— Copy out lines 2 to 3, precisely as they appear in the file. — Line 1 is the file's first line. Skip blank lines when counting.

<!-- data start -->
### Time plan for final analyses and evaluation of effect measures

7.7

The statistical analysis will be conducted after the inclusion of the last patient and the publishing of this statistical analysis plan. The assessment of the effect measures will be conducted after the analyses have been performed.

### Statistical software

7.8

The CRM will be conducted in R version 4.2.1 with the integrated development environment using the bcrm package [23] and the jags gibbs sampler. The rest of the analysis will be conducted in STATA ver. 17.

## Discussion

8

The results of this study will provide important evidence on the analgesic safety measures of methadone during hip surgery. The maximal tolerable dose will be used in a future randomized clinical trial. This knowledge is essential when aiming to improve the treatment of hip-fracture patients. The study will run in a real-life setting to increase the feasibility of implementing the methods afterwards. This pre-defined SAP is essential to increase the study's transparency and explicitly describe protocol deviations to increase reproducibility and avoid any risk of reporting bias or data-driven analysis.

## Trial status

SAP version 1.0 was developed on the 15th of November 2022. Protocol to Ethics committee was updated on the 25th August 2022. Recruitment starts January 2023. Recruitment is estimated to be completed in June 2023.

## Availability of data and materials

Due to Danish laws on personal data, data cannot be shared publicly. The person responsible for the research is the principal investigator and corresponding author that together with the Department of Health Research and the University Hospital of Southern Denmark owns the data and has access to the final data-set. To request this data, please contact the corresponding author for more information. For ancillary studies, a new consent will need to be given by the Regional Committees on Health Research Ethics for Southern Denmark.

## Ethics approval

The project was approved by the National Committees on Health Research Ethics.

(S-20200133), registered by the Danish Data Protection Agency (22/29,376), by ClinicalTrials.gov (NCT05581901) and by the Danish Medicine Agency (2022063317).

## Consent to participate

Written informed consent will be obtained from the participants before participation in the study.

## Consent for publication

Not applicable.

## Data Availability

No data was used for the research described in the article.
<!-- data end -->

7.7

The statistical analysis will be conducted after the inclusion of the last patient and the publishing of this statistical analysis plan. The assessment of the effect measures will be conducted after the analyses have been performed.